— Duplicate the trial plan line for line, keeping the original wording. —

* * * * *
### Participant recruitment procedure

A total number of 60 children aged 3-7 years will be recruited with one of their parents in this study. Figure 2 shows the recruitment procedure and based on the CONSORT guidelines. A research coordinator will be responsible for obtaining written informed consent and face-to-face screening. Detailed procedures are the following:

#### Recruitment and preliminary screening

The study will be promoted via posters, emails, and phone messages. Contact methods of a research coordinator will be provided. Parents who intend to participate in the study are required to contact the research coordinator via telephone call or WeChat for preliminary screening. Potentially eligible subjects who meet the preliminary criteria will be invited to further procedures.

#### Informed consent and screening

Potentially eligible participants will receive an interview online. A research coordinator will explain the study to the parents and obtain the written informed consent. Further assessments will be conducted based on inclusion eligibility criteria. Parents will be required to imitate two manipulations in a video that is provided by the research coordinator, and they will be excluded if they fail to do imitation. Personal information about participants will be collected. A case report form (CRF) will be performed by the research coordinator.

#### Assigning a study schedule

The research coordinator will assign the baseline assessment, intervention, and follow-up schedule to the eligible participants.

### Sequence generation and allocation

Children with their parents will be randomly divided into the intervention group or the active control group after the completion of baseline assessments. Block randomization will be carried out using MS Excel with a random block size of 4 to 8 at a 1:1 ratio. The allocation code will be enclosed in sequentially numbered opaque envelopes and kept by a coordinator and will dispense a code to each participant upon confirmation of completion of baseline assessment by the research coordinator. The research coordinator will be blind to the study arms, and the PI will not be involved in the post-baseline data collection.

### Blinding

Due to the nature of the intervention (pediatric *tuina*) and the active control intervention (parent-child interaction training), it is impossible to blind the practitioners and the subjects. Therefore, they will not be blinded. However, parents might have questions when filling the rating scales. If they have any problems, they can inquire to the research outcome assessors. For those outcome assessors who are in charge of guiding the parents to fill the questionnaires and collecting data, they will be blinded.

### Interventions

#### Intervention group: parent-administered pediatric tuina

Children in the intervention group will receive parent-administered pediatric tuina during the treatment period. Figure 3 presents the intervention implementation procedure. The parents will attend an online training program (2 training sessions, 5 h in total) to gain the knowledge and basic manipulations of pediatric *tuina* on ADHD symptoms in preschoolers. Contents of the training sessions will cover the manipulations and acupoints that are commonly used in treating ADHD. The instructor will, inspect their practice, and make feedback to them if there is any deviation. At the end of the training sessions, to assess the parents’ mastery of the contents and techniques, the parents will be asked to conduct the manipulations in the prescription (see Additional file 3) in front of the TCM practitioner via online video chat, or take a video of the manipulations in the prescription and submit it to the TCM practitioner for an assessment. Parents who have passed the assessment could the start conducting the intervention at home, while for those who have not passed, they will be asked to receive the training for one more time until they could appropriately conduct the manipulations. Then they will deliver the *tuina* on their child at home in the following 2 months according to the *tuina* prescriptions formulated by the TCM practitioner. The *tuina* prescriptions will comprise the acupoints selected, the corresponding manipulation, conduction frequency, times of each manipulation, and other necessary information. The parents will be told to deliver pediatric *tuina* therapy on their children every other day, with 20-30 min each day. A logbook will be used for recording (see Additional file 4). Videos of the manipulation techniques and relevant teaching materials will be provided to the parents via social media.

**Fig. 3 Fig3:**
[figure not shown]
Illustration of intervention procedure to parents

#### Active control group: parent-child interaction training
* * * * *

### Participant recruitment procedure

A total number of 60 children aged 3-7 years will be recruited with one of their parents in this study. Figure 2 shows the recruitment procedure and based on the CONSORT guidelines. A research coordinator will be responsible for obtaining written informed consent and face-to-face screening. Detailed procedures are the following:

#### Recruitment and preliminary screening

The study will be promoted via posters, emails, and phone messages. Contact methods of a research coordinator will be provided. Parents who intend to participate in the study are required to contact the research coordinator via telephone call or WeChat for preliminary screening. Potentially eligible subjects who meet the preliminary criteria will be invited to further procedures.

#### Informed consent and screening

Potentially eligible participants will receive an interview online. A research coordinator will explain the study to the parents and obtain the written informed consent. Further assessments will be conducted based on inclusion eligibility criteria. Parents will be required to imitate two manipulations in a video that is provided by the research coordinator, and they will be excluded if they fail to do imitation. Personal information about participants will be collected. A case report form (CRF) will be performed by the research coordinator.

#### Assigning a study schedule

The research coordinator will assign the baseline assessment, intervention, and follow-up schedule to the eligible participants.

### Sequence generation and allocation

Children with their parents will be randomly divided into the intervention group or the active control group after the completion of baseline assessments. Block randomization will be carried out using MS Excel with a random block size of 4 to 8 at a 1:1 ratio. The allocation code will be enclosed in sequentially numbered opaque envelopes and kept by a coordinator and will dispense a code to each participant upon confirmation of completion of baseline assessment by the research coordinator. The research coordinator will be blind to the study arms, and the PI will not be involved in the post-baseline data collection.

### Blinding

Due to the nature of the intervention (pediatric *tuina*) and the active control intervention (parent-child interaction training), it is impossible to blind the practitioners and the subjects. Therefore, they will not be blinded. However, parents might have questions when filling the rating scales. If they have any problems, they can inquire to the research outcome assessors. For those outcome assessors who are in charge of guiding the parents to fill the questionnaires and collecting data, they will be blinded.

### Interventions

#### Intervention group: parent-administered pediatric tuina

Children in the intervention group will receive parent-administered pediatric tuina during the treatment period. Figure 3 presents the intervention implementation procedure. The parents will attend an online training program (2 training sessions, 5 h in total) to gain the knowledge and basic manipulations of pediatric *tuina* on ADHD symptoms in preschoolers. Contents of the training sessions will cover the manipulations and acupoints that are commonly used in treating ADHD. The instructor will, inspect their practice, and make feedback to them if there is any deviation. At the end of the training sessions, to assess the parents’ mastery of the contents and techniques, the parents will be asked to conduct the manipulations in the prescription (see Additional file 3) in front of the TCM practitioner via online video chat, or take a video of the manipulations in the prescription and submit it to the TCM practitioner for an assessment. Parents who have passed the assessment could the start conducting the intervention at home, while for those who have not passed, they will be asked to receive the training for one more time until they could appropriately conduct the manipulations. Then they will deliver the *tuina* on their child at home in the following 2 months according to the *tuina* prescriptions formulated by the TCM practitioner. The *tuina* prescriptions will comprise the acupoints selected, the corresponding manipulation, conduction frequency, times of each manipulation, and other necessary information. The parents will be told to deliver pediatric *tuina* therapy on their children every other day, with 20-30 min each day. A logbook will be used for recording (see Additional file 4). Videos of the manipulation techniques and relevant teaching materials will be provided to the parents via social media.

**Fig. 3 Fig3:**
[figure not shown]
Illustration of intervention procedure to parents

#### Active control group: parent-child interaction training